Trip Start Dec 14, 2007
189Trip End Mar 16, 2009
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IMH: After a little investigation we found that we could save a fortune if we planned our own wine tour to the Champagne region, all it needed was a little planning. We found that there were multiple trains leaving per day, but that pre-booking of tastings at the Champagne houses was essential. The pre-booked tasting typically includes a one hour tour of their facilities with different options of tastings at the end, as expected, the more prestigious the Champagne, the more expensive the tasting.
Mumm is not the biggest Champagne house in the Champagne region in France but well known for their sponsorship with major sporting events and expeditions - look at the Champagne label next time a grand prix victory is celebrated and the champagne sprayed over the crowd, it's bound to be a Mumm.
It would have been nice to buy a bottle to celebrate the end of our big adventure but carrying a bulky bottle of Champaign across the Americas might not be the best idea. We did drop some hints hoping to convince the staff at Mumm to meet us in Rio but to no avail.
The Mumm tasting was very impressive and very well presented, I would definitely recommend this cellar tour to all interested in the ancient ways of making Champagne.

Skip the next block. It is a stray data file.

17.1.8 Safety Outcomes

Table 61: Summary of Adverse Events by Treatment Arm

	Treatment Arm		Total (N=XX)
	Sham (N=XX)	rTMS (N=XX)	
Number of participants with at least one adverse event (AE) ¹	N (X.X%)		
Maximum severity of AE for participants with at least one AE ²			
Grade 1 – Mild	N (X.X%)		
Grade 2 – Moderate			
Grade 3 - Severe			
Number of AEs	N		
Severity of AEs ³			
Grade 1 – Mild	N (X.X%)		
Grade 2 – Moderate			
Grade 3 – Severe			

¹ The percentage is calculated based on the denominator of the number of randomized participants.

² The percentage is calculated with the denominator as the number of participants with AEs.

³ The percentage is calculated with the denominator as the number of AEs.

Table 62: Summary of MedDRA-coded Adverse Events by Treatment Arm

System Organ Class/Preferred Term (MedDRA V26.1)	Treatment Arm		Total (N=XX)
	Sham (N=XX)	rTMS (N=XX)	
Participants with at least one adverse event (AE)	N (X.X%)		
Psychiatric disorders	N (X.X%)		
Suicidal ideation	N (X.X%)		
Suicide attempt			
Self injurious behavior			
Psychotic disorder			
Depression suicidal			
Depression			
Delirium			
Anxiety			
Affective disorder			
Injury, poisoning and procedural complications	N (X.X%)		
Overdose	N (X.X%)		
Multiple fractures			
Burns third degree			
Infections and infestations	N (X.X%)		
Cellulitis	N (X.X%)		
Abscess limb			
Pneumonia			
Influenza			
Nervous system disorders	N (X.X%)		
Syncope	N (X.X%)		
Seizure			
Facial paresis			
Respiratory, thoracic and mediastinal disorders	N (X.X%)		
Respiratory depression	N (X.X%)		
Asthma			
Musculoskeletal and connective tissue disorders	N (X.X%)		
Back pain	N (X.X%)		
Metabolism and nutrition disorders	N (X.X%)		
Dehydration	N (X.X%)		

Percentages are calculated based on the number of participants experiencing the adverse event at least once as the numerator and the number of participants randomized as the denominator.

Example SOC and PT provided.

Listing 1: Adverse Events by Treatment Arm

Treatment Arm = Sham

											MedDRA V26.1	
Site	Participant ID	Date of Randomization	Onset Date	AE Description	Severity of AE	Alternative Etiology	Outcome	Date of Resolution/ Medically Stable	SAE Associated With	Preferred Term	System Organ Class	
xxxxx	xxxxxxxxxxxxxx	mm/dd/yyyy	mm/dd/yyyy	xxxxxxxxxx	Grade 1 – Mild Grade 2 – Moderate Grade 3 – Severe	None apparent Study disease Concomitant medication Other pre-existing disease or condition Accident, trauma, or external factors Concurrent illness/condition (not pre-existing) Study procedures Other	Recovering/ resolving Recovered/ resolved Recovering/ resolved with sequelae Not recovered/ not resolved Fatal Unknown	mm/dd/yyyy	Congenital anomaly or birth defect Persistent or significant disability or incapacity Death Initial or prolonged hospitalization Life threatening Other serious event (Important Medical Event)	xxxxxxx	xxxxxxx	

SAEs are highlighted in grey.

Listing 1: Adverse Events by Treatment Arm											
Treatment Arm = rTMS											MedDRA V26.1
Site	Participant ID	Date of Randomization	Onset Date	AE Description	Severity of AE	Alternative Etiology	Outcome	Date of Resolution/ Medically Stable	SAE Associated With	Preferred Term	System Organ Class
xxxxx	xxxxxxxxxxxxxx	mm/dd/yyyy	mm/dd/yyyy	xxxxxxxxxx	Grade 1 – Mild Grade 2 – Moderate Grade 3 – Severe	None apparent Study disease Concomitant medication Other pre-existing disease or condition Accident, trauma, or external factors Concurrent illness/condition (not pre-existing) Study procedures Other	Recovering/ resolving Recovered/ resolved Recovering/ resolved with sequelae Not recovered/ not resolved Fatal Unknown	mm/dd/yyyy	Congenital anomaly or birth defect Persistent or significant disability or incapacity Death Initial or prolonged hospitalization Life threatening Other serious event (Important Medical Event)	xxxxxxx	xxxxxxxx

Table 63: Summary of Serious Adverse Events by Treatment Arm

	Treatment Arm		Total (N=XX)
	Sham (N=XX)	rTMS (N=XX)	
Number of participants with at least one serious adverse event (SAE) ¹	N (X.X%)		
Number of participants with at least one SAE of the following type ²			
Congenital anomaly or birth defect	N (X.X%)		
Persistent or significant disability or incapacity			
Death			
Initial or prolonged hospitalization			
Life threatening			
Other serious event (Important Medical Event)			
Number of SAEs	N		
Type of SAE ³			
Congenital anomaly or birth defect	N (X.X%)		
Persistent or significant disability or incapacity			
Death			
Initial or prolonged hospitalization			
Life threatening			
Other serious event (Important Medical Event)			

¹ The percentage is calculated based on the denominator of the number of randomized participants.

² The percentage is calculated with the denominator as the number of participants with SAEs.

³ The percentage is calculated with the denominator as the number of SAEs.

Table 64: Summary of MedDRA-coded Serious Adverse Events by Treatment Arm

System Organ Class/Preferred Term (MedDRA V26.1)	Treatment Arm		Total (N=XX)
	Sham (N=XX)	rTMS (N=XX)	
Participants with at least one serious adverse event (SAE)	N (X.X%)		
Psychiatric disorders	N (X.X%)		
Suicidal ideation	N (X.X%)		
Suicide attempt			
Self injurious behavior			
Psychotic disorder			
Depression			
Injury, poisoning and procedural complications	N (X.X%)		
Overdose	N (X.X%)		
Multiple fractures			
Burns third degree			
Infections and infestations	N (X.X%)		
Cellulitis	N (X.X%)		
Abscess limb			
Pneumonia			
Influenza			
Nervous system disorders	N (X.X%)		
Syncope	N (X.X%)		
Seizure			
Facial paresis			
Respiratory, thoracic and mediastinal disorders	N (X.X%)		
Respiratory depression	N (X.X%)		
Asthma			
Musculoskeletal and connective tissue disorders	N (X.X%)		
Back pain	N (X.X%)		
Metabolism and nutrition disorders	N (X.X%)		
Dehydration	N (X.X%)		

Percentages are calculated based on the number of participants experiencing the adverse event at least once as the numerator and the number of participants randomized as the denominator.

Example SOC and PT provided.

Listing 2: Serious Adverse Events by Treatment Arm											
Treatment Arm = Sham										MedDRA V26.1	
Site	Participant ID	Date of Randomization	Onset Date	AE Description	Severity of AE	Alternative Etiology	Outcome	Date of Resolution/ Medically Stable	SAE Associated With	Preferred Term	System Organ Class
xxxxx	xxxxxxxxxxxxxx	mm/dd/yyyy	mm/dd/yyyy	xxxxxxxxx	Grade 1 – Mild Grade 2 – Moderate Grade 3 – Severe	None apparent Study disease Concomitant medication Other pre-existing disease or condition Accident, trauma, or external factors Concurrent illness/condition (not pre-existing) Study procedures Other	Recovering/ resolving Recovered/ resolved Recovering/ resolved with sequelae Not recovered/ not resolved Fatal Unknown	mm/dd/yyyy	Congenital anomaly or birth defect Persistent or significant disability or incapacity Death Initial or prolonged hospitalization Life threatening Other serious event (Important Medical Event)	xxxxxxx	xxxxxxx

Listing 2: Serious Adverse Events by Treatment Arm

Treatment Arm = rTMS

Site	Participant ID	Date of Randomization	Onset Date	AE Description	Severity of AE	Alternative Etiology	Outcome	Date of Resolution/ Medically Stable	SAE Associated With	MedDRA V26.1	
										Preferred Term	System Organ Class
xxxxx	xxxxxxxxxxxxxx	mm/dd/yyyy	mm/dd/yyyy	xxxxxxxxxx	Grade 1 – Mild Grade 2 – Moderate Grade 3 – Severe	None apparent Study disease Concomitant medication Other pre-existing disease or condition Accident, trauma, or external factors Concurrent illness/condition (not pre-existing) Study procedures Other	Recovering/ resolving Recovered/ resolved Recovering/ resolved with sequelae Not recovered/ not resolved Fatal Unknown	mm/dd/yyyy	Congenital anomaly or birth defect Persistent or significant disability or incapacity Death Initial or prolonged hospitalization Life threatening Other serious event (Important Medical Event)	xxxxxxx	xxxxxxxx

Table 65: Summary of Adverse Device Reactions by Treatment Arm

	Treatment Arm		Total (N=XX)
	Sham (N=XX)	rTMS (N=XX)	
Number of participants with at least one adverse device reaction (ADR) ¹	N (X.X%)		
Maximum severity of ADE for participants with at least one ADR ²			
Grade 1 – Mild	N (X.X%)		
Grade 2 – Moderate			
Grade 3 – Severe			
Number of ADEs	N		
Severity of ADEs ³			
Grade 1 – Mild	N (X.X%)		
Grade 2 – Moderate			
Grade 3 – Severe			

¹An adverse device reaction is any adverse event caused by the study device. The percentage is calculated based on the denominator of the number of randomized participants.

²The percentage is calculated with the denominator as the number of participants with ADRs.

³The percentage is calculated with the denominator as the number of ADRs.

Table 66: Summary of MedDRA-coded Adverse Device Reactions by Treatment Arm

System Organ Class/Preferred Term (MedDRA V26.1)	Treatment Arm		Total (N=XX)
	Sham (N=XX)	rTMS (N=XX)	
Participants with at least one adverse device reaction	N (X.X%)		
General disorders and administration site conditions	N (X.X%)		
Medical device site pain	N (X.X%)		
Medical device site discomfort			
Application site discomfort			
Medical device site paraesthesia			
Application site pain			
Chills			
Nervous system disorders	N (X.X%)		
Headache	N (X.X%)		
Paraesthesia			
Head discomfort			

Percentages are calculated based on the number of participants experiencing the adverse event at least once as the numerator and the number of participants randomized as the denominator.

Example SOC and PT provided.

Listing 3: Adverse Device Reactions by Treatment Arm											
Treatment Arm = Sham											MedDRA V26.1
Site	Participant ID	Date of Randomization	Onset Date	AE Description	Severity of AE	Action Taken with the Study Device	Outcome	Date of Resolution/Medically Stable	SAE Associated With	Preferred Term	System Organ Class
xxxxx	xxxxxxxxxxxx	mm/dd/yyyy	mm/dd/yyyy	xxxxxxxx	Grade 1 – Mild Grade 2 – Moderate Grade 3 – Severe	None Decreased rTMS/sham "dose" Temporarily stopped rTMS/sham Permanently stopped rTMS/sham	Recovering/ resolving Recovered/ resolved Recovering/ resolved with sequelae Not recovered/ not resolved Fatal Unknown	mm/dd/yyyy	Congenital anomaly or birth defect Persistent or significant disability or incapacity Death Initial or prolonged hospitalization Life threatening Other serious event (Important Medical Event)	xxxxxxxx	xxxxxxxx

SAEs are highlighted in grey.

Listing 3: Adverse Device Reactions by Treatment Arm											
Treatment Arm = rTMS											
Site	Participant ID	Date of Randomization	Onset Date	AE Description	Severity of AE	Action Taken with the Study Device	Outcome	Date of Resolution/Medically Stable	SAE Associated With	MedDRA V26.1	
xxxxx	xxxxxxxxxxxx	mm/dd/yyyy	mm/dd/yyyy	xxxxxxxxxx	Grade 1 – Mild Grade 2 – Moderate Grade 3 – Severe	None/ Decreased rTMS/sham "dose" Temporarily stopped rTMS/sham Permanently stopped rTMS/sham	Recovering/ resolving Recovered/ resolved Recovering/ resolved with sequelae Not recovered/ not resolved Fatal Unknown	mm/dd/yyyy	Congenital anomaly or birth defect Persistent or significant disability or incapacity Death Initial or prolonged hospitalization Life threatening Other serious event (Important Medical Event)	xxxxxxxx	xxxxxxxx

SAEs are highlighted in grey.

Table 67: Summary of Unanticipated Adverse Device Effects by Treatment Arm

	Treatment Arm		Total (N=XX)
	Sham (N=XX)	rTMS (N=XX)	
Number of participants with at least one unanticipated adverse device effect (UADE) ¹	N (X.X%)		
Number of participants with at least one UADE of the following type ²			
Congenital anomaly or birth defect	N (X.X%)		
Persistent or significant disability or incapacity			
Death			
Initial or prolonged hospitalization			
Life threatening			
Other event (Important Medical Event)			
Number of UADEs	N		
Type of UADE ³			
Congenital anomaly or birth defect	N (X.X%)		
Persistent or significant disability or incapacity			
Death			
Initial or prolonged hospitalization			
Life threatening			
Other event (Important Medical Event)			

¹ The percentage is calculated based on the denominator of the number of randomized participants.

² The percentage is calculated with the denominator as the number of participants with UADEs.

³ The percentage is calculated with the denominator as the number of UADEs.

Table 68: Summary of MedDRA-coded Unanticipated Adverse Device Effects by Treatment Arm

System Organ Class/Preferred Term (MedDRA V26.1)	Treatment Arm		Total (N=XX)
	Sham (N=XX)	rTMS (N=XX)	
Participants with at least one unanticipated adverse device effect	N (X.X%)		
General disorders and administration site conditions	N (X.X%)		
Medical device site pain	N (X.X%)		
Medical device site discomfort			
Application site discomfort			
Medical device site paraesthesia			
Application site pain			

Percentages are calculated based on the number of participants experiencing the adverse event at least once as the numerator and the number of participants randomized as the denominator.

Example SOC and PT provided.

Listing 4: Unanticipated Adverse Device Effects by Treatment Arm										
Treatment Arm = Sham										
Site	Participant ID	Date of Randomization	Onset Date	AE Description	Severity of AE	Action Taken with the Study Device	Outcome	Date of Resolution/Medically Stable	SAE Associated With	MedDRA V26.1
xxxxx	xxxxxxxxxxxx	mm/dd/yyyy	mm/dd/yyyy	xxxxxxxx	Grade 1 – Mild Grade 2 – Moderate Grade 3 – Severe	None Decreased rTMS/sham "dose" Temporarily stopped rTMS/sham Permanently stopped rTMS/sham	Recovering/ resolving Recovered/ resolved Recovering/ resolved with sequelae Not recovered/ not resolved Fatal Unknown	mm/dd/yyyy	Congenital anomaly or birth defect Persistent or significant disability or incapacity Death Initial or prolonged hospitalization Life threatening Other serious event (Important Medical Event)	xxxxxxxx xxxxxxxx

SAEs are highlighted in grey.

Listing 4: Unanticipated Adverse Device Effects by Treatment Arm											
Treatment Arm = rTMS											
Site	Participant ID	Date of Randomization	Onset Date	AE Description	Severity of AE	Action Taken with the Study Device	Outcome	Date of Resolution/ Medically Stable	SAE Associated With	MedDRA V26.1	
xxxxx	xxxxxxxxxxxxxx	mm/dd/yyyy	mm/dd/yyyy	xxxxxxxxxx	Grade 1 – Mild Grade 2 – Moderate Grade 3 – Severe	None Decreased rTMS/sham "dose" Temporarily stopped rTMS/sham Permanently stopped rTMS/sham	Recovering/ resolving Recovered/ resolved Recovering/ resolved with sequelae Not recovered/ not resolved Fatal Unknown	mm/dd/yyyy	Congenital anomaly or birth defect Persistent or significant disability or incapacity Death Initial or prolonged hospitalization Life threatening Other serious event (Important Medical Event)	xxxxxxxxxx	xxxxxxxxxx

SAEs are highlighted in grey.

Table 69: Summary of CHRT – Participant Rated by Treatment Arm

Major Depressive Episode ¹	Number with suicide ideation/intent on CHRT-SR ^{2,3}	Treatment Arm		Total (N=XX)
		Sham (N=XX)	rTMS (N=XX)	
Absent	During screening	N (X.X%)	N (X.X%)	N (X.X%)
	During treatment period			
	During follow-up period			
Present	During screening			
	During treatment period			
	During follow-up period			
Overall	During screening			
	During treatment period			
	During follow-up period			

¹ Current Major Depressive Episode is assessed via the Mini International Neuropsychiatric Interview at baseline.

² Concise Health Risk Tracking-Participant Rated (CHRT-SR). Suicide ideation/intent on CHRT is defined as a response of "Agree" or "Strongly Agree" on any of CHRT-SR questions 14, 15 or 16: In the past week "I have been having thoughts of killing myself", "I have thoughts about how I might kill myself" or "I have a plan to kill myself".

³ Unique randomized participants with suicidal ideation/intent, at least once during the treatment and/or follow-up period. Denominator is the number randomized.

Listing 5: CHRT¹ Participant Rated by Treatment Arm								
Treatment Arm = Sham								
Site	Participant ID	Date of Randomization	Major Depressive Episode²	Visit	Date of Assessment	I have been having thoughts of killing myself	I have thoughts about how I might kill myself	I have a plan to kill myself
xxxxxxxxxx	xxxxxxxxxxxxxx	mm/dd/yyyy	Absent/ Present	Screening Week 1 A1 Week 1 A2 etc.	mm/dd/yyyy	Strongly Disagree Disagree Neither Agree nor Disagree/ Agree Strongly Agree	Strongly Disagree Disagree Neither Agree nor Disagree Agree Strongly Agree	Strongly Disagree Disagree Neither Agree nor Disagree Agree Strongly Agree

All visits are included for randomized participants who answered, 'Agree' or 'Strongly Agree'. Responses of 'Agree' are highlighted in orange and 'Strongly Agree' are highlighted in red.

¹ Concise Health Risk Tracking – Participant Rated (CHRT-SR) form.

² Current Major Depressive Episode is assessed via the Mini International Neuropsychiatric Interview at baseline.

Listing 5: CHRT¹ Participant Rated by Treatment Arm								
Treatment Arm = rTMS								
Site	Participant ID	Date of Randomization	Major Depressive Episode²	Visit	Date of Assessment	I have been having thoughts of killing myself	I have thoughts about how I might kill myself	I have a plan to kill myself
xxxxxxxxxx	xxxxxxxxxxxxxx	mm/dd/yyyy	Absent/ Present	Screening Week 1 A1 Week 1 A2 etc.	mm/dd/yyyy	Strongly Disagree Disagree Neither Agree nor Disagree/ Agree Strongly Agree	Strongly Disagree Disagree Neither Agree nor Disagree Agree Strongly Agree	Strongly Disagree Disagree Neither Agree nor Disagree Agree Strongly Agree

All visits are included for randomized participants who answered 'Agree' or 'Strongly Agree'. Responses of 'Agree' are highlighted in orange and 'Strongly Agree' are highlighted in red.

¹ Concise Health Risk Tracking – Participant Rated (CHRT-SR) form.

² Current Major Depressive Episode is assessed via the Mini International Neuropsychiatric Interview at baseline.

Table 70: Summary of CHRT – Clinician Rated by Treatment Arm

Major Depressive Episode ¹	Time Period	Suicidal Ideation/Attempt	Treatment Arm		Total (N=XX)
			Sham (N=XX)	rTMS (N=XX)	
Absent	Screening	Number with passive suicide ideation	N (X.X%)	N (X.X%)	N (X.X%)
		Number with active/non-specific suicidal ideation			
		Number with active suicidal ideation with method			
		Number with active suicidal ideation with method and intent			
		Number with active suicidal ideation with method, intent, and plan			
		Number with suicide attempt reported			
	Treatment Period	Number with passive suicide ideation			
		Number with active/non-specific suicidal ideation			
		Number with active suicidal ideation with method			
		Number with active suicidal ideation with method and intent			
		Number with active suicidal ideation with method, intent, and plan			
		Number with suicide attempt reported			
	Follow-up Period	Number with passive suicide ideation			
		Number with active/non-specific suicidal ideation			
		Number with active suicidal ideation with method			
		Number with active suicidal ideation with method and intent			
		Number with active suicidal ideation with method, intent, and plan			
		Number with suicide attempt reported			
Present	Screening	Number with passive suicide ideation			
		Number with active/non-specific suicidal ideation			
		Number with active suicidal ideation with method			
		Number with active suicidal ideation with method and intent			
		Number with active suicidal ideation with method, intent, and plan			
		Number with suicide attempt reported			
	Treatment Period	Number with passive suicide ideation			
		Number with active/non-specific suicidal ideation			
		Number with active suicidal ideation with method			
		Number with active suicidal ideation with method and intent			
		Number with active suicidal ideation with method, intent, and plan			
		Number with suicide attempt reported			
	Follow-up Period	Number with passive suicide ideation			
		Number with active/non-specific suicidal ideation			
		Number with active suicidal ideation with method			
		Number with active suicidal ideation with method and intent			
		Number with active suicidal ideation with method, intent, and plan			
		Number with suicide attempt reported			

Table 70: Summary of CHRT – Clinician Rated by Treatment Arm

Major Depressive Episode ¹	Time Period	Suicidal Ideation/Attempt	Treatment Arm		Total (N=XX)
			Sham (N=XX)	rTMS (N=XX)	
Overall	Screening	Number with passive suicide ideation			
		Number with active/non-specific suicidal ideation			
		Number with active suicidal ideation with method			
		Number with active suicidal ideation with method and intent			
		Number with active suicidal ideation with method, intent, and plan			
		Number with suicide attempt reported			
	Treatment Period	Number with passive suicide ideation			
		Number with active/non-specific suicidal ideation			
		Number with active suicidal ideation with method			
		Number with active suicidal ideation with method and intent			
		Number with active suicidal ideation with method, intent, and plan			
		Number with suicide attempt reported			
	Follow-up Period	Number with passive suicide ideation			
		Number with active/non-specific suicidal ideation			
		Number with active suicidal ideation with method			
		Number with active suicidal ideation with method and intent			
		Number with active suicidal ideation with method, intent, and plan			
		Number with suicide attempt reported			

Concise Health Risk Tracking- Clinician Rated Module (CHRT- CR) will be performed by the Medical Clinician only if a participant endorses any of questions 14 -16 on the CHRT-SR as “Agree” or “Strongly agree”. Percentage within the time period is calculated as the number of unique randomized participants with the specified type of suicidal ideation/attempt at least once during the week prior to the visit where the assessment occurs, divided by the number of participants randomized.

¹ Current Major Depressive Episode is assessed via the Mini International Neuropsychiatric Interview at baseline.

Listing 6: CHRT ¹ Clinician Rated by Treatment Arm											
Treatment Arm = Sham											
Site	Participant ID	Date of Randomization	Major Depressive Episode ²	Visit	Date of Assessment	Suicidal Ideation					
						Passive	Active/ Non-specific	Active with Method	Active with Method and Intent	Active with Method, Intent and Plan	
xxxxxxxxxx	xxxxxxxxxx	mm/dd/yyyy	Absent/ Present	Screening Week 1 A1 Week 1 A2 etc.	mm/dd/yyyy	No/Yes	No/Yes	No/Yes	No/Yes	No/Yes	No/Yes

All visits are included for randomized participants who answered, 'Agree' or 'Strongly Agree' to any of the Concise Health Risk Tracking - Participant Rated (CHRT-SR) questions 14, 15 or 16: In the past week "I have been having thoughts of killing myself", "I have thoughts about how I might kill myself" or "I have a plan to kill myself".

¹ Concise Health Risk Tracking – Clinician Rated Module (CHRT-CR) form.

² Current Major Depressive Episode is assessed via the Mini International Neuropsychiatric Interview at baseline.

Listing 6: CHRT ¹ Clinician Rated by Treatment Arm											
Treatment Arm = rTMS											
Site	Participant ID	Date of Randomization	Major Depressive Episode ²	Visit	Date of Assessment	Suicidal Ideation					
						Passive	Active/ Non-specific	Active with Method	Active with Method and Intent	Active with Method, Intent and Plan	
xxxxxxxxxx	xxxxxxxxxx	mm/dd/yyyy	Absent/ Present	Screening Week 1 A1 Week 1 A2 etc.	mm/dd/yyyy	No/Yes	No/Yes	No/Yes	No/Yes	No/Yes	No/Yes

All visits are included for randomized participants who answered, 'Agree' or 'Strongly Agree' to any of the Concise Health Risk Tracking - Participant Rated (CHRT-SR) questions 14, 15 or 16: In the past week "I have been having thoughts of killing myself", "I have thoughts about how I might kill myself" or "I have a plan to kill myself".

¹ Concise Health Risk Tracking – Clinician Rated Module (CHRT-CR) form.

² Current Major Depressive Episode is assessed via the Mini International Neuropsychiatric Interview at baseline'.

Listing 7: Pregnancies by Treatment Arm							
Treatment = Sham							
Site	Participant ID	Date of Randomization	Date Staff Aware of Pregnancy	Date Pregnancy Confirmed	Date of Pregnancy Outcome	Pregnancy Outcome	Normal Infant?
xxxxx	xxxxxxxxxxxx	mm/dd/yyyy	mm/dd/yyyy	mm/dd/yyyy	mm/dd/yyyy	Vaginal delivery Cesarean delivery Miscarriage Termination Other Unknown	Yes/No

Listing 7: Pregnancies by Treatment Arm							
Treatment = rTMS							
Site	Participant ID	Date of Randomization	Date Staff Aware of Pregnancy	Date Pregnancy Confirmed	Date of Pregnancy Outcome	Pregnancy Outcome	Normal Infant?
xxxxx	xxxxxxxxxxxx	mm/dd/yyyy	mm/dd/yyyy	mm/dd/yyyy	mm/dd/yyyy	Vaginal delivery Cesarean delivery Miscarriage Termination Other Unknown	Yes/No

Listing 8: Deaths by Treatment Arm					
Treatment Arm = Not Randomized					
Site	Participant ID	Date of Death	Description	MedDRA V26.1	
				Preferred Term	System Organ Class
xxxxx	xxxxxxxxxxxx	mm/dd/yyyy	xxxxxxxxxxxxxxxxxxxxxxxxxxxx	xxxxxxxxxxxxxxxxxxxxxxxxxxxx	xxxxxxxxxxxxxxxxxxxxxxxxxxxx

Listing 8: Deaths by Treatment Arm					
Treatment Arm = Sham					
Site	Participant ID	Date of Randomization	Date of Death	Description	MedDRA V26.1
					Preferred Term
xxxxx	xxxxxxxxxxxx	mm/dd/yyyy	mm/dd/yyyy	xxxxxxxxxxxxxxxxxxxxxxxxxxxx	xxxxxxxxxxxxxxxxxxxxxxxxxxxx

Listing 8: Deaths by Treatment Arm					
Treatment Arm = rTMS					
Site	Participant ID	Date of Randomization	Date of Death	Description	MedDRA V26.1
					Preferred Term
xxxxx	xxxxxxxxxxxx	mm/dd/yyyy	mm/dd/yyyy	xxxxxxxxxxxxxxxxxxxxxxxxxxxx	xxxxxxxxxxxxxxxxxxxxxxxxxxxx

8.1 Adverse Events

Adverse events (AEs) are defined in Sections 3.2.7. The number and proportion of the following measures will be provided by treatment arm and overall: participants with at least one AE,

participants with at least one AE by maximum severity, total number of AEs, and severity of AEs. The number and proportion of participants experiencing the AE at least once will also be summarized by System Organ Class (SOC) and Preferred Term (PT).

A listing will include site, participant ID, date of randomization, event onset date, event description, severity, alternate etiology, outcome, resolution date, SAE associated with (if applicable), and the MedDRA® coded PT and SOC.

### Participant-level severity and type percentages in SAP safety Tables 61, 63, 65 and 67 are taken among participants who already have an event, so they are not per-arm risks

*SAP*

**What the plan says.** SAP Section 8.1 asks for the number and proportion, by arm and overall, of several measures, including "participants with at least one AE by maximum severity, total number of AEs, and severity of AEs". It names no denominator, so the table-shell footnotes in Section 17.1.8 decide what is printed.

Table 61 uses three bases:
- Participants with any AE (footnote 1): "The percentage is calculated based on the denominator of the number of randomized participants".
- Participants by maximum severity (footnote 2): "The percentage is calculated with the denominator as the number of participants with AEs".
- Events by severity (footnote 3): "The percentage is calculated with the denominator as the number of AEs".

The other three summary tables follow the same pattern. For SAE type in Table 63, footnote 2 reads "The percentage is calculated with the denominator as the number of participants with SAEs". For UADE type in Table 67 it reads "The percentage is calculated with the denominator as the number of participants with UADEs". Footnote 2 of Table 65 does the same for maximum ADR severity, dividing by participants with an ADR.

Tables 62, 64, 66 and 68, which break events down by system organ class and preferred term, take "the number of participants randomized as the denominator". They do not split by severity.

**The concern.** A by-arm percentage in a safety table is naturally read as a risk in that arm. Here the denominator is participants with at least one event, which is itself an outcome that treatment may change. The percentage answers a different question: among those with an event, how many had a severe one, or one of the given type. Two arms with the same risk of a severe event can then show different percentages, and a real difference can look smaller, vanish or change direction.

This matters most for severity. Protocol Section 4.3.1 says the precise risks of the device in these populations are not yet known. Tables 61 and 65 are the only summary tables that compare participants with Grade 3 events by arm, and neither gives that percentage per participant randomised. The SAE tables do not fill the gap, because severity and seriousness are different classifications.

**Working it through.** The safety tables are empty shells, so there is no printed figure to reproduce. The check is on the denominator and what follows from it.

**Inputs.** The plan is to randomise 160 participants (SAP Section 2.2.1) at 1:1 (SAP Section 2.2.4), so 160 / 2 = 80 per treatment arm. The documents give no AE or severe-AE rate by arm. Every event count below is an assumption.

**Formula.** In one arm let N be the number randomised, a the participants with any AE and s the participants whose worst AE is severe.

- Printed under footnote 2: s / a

For a wine to be classified as Champagne, it has to be a sparkling wine or undergone a second fermentation, produced within a specific region in France referred to as the Champagne region with Reims and Epernay as the commercial centres and contain one or a combination of the following grapes: Chardonnay (white), Pinot Noir and Pinot Meunier (both red).
Reims is a beautiful little town with the Notre-Dame de Reims as a focus point as this is where the kings of France were once crowned.
We hoped to fit in another Champagne tasting at Taittinger & Veuve Clicquot before departing to Epernay, but sadly ran out of time.